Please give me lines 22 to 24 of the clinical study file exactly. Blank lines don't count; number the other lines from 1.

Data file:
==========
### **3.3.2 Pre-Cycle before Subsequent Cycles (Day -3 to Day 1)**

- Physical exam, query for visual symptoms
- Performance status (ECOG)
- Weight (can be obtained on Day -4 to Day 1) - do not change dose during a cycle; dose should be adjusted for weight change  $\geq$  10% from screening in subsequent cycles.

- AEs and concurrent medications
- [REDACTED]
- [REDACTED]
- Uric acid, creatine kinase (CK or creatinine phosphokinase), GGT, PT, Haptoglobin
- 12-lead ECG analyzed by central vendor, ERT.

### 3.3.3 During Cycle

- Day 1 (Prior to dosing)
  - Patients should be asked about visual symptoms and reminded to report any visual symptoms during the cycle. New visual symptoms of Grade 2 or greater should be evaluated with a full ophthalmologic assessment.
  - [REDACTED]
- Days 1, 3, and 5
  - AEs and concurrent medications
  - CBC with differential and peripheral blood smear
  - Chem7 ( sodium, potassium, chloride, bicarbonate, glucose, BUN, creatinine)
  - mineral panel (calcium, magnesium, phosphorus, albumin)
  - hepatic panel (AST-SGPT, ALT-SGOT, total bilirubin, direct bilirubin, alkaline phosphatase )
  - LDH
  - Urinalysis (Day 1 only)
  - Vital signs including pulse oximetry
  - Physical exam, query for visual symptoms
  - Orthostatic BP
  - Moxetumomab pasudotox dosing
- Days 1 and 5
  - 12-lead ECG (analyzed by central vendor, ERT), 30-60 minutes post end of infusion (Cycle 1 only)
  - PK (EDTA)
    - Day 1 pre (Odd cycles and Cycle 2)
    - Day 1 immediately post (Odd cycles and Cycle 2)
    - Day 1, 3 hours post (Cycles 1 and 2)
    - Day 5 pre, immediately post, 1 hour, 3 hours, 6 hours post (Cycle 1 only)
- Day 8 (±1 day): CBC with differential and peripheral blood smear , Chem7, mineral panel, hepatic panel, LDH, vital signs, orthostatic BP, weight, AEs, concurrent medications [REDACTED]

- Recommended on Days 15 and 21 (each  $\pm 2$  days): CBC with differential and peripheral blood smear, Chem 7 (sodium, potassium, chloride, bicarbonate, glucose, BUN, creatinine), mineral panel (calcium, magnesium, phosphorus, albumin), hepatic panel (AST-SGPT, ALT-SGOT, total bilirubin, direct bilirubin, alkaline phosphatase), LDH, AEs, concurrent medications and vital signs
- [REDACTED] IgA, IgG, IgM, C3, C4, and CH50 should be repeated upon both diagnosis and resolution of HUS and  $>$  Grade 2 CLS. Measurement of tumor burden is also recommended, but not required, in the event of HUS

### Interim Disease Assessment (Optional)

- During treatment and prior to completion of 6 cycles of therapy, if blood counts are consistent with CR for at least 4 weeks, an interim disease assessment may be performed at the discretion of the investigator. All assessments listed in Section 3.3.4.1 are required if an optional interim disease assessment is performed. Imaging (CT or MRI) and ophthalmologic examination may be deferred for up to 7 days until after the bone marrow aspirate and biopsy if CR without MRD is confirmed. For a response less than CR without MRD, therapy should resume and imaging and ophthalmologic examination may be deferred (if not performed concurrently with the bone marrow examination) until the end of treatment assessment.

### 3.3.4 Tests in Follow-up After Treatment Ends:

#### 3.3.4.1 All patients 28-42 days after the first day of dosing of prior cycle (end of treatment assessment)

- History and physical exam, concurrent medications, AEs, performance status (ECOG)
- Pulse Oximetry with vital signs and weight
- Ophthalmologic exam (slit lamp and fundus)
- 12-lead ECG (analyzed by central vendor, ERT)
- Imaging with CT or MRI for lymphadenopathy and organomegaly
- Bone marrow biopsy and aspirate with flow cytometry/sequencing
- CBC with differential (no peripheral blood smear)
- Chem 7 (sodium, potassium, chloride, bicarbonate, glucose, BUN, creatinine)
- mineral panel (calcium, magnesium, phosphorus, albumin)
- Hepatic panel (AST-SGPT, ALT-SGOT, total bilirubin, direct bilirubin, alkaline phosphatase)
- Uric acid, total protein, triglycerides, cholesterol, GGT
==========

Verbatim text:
  - Vital signs including pulse oximetry
  - Physical exam, query for visual symptoms
  - Orthostatic BP